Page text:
Historical Average Returns on the ASX

Investing in the stock market can be both exciting and nerve-wracking. Over the past three decades, Australian shares have weathered various storms, from stock market crashes to global pandemics. But how have they performed in the long run? Let’s dive into the numbers.

The Vanguard Index Chart

For the past twenty years, Vanguard Australia has produced an index chart tracking the 30-year performance of major asset class indices. The 2022 chart reveals some interesting insights:

Australian Shares

Despite market volatility, Australian shares have performed remarkably well. An investment of $10,000 in 1992 would have grown to an impressive $131,413 by 2022, with an average annual return of 9.8%.

US Shares

US shares outperformed Australian shares slightly, with an average annual return of 11.7% over the same period.

Australian Listed Property

Listed property investments also fared well, returning an average of 9.3% per annum.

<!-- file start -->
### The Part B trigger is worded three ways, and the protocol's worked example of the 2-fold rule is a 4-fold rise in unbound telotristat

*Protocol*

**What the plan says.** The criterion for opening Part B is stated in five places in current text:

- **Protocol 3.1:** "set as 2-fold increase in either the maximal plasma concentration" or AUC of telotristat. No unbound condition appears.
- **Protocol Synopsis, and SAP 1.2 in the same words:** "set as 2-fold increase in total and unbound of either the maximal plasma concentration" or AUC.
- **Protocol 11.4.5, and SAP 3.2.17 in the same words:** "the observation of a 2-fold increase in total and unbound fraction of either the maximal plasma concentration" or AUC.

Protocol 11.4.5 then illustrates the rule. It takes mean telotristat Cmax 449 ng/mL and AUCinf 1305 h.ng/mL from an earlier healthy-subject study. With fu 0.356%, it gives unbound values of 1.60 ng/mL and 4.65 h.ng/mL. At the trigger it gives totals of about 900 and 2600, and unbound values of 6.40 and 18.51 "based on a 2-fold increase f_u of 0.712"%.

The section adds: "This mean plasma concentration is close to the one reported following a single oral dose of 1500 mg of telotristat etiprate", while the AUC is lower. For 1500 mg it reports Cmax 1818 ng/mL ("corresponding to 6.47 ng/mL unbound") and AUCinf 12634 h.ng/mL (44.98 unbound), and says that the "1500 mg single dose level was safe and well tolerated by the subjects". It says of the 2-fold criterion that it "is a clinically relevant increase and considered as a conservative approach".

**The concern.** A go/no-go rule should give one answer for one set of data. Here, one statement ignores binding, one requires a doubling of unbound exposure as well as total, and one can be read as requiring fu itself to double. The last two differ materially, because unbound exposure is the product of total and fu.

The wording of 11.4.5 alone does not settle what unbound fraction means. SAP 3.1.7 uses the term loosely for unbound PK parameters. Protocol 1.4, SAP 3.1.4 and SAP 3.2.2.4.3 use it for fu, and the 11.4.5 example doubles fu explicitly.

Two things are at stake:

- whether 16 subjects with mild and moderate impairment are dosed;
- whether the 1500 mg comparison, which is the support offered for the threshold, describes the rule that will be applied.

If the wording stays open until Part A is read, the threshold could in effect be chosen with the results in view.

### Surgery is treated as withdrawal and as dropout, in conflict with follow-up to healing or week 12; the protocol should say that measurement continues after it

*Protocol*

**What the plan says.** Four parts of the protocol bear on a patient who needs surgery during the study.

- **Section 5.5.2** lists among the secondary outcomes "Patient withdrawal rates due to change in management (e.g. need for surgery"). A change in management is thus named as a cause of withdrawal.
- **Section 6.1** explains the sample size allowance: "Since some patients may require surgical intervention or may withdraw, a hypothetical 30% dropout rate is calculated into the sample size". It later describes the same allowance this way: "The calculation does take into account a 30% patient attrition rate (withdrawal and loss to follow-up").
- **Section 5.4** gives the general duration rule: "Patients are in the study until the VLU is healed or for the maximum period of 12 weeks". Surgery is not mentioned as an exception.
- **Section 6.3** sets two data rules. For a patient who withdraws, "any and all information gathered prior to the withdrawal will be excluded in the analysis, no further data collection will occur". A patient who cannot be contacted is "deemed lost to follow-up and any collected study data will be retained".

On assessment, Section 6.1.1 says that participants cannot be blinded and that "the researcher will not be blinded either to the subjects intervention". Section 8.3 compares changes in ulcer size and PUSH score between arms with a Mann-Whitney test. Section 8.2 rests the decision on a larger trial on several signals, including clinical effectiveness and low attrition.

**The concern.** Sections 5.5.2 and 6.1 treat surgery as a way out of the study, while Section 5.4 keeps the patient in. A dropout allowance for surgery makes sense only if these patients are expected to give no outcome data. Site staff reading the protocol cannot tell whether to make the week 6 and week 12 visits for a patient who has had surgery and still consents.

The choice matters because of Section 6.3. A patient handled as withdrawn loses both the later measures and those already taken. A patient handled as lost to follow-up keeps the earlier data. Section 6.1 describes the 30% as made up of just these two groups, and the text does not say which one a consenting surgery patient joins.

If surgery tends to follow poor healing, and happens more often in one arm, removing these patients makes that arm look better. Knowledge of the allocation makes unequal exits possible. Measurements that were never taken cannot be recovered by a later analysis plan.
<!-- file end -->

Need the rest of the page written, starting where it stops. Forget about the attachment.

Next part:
International Shares

International shares closely followed Australian listed property, with an average annual return of 9.1%.

Australian Bonds

Bonds and cash are considered low-risk assets. Over 30 years, Australian bonds delivered steady gains at an average annual return of 6%.


Cash investments grew at a more conservative pace, with an average annual return of 4.4%.

Volatility and Steady Gains

The full track record for these asset classes over three decades highlights market volatility and how fortunes can quickly turn around. While shares can experience dramatic ups and downs, bonds and cash provide more stable returns.

Long-Term Context

Historically, the Australian stock market has delivered an average annual return of about 13%. This figure underscores the resilience of Australian shares as an asset class.

Remember that these returns assume no transaction costs or taxes and include reinvestment of all income. Your actual returns may vary based on individual circumstances and investment choices.

So whether you’re a seasoned investor or just starting out, understanding historical averages can help you make informed decisions for your portfolio.

Please note that past performance is not indicative of future results, and it’s essential to consider your risk tolerance and investment goals when making financial decisions.

Data from Vanguard Australia’s index chart.

Ben’s Australian Investing Research Links List:

What is the Average Return of the ASX?

Flag Counter